Countess of Rothes' old home to be restored

May 12, 2005
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Good news (hopefully!) on the fate of Noelle, Countess of Rothes’ former home, the 17th century Leslie House, in Fife, which is soon to be restored for residential purposes after serving for several decades as a senior citizens retirement facility operated by the Church of Scotland.

Leslie House was recently the center of controversy when the Church forced its elderly residents out of their apartments in order to place it on the market in 2004. The mansion, once part of a 10,000 acre estate that included three parishes, 20 farms and hundreds of tenants, now sits on a mere 26 acres of lawn, garden and woodland.

A few weeks ago, private individuals purchased Leslie House from the Church of Scotland, which had owned the historic property for over 50 years, having received it as a gift from Sir Robert Spencer-Nairn. Leslie House, built by the Duke of Rothes in 1670, was the ancestral seat of the Leslie family, Earls of Rothes, until 1919, when it was sold by Noelle’s husband, Norman, the 19th earl, to a Captain Crundall, a London investor. He later sold the property to the Spencer-Nairns.

As heiress to millionaire Thomas Dyer-Edwardes, Noelle Rothes’ wealth provided for an extensive refurbishment of the 5-story, 30,000 square foot manor beginning in 1904, after Norman inherited it from his uncle. Noelle’s personal touches were an Italian garden and a conservatory. The latter remains in tact, according to the realtors, though it’s in need of restoration. Rhododendrons, which Noelle’s late grandson, Ian, the 21st Earl of Rothes, said were planted by her as part of her original garden scheme, are also still growing on the estate.

On the grounds of Leslie House is the family cemetery, containing the grave of Noelle’s husband. It’s possible that Noelle is also interred there, but this has yet to be confirmed.

Leslie House is located 4 miles west of Glenrothes and 34 miles from Edinburgh. The extent of the present owner’s plans for restoration are not yet known.
 
Mar 15, 2001
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Its good to hear that the home is being restored. I am kind of puzzled that its not known whether or not the Countess is buried there however.
 
May 12, 2005
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Darren wrote: "I am kind of puzzled that its not known whether or not the Countess is buried there however."

Hi, Darren. Noelle Rothes remarried after her first husband, Norman, died, although she retained her title. This, along with the fact that she is not interred in Fairford, Gloucestershire, where she lived her last years, leads one to wonder if she chose to be buried at Leslie House beside Norman. I’m embarrassed to admit I forgot to ask her grandson where she’s buried when I interviewed him. I am hoping to have this info confirmed one way or the other before my article on Noelle is posted here. If any of you out there have this info and you wouldn’t mind sharing it for the article, I would be very appreciative, and more than happy to credit you in the acknowledgments.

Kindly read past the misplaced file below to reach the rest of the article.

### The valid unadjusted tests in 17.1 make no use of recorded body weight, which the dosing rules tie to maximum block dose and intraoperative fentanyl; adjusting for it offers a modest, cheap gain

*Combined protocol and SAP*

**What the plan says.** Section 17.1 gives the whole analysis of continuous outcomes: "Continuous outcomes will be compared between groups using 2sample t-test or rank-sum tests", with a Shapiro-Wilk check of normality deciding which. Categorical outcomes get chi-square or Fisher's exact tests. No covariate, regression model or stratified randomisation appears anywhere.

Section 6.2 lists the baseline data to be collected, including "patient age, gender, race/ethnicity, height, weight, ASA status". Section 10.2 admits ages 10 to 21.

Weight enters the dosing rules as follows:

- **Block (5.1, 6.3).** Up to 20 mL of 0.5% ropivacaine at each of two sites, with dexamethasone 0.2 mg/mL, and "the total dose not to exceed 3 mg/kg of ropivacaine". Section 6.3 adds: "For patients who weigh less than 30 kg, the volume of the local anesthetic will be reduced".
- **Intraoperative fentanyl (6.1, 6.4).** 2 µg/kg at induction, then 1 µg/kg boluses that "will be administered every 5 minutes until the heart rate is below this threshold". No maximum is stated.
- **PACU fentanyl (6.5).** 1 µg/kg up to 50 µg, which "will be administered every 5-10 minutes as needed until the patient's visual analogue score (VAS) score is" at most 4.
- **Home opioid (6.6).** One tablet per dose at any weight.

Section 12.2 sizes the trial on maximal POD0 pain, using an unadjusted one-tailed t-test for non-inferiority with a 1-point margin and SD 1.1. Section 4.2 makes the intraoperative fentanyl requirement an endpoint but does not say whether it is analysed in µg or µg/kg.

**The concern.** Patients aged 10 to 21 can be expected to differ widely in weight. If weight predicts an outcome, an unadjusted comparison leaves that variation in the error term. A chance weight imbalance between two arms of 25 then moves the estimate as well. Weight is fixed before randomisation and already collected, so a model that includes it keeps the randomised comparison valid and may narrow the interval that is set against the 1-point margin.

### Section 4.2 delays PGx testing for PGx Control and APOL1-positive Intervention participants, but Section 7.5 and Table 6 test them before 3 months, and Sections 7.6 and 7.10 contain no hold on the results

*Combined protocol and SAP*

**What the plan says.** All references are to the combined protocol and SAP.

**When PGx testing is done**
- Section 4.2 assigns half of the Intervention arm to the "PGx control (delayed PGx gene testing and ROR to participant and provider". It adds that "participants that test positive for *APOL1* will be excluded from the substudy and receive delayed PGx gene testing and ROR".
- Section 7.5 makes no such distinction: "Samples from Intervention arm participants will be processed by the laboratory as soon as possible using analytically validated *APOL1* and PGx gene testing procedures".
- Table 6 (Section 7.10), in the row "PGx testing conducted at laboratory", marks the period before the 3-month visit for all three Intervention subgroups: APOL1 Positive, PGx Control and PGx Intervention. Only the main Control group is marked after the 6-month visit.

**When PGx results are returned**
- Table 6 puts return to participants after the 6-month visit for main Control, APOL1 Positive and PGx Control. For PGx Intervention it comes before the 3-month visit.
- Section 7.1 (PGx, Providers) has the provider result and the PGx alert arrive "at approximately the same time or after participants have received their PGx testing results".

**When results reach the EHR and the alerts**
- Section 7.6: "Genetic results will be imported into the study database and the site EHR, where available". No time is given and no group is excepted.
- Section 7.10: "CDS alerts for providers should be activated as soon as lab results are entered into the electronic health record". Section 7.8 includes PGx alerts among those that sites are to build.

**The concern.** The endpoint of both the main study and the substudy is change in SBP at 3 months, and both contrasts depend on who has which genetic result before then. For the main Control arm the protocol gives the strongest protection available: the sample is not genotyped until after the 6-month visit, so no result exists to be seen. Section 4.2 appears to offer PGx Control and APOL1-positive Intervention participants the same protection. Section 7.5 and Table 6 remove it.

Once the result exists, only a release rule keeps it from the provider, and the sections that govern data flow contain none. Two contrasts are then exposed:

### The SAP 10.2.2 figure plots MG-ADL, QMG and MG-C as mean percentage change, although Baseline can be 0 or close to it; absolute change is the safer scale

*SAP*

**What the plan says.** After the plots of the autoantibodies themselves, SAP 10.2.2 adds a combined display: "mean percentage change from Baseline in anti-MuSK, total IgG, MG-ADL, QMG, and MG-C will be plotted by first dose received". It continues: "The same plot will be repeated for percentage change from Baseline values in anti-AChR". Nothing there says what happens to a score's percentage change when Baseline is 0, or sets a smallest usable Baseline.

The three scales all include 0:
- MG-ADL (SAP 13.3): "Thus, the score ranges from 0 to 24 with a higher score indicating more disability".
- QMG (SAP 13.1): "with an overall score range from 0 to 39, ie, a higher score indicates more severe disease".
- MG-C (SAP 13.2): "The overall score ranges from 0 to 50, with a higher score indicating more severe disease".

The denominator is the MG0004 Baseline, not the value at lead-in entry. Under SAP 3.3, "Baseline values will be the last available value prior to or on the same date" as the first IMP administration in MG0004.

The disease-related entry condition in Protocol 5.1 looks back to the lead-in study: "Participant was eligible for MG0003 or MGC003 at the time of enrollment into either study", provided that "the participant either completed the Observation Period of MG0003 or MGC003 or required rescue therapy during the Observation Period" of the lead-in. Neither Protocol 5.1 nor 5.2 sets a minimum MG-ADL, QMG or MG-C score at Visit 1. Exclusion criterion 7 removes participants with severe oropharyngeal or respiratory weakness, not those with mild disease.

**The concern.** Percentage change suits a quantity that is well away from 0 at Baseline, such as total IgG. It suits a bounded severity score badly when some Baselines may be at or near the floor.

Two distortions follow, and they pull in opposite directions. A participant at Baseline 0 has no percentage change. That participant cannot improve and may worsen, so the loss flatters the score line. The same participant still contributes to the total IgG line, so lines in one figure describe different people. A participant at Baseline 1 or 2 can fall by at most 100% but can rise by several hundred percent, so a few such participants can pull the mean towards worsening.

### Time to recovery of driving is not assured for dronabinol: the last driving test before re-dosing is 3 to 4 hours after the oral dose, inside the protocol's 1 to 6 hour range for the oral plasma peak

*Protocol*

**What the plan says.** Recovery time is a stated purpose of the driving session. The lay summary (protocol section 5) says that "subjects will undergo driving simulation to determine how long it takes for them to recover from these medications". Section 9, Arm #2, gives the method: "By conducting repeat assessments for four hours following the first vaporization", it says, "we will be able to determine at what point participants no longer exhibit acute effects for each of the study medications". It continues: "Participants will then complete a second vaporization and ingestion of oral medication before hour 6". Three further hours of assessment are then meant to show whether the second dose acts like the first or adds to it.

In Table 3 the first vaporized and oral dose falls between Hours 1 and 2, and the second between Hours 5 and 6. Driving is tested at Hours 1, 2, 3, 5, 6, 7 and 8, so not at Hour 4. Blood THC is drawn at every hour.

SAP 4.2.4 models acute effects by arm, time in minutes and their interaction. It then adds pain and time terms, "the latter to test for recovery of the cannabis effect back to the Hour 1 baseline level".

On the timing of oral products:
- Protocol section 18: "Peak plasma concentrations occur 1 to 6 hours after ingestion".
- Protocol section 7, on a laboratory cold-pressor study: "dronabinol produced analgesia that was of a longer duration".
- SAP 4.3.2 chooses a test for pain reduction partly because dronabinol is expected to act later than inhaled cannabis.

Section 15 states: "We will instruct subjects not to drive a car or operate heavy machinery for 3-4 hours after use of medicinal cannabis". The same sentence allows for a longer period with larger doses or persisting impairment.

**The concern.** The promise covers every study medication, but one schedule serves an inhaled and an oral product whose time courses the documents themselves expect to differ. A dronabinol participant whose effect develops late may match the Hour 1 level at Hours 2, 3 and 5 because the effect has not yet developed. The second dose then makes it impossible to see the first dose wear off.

Randy
 
Mar 15, 2001
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Randy, I am really surprized that there isn't a photo of her gravesite somewhere on ET, after all she was one of the most well known and fascinating passengers aboard the Titanic. I am interested in learning about her final resting place. Did her grandson have any sons or daughters that you might could ask? You mentioning the home made me think of Charlotte Cardezas home in North Carolina. Greedy developers tore that house down so fast before anyone could make a big deal out of it. It was the most magnificent looking house with fireplaces in every single room of the house what what I was told. Huge oak trees were all over the property.
 
May 12, 2005
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Hi, Darren:

I’m surprised Noelle’s grave isn’t known as well but it’s not. A while ago, I suggested to some researchers that it might be a good idea to look into the possibility of Leslie House as her final resting place, but as far as I know they haven’t done so. (And I mean no criticism — hey, we all lead busy lives, and it’s not like I offered to pay their expenses!)

As to Noelle’s descendants, there is another Rothes grandson still living, I believe, and he may be able to help.

On the other hand, Craig Stringer, who has looked into Noelle’s life quite extensively, thinks it’s possible she’s buried wherever her second husband is buried, but the location of his grave hasn’t been established either. He died in Cheltenham, Gloucestershire, so perhaps he (or they) are buried there (?). I’m not much of a gravestone hunter, unlike so many researchers, so it won’t likely be a mystery I will personally solve. But I am anxious to know where her final resting place is. I tend to believe she’s buried at Leslie House, where she and her family were so happy, and where her first love was buried. Have we any Scottish ET members who could help, or someone in England who would like to check this out?

Randy
 
Apr 27, 2003
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Randy - Hi - From my Book 'Titanic Memorials World-wide - Where They Are Located' I have the following:
Rothes, Countess of, Noelle Lucy Martha, (later Mrs. Claude Macfie). First Class passenger. Survivor. 33 years old. Born 25th December 1884 and died on 12th September 1956 and has a memorial in St. Mary's Church, Fairford, Gloucestershire.
also there is a plaque in Prinknash Abbey, Prinknash Abbey, Cranham, Gloucester, GL4 8EX. The memorial reads: ''Noelle Widow of the 19th Earl of Rothes and beloved wife of Col. Claude Macfie DSO of Fayre Court, Fairford - at rest 12 Sept. 1956. Holiness is an infinite compassion for others - Greatness is to take the common things of life and walk truly among them - Happiness is a great love and much serving.''

Fairford is also in the county of Gloucestershire.
Incidentally the book now has over 1,000 memorials listed in 34 countries.
Cheers Brian
 
May 12, 2005
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Hi, Brian:

Thanks for that information. Can you clear up a question for me? I’m confused —— is the plaque inscription you quote on the memorial at Prinknash or in Fairford? I have it down as Fairford.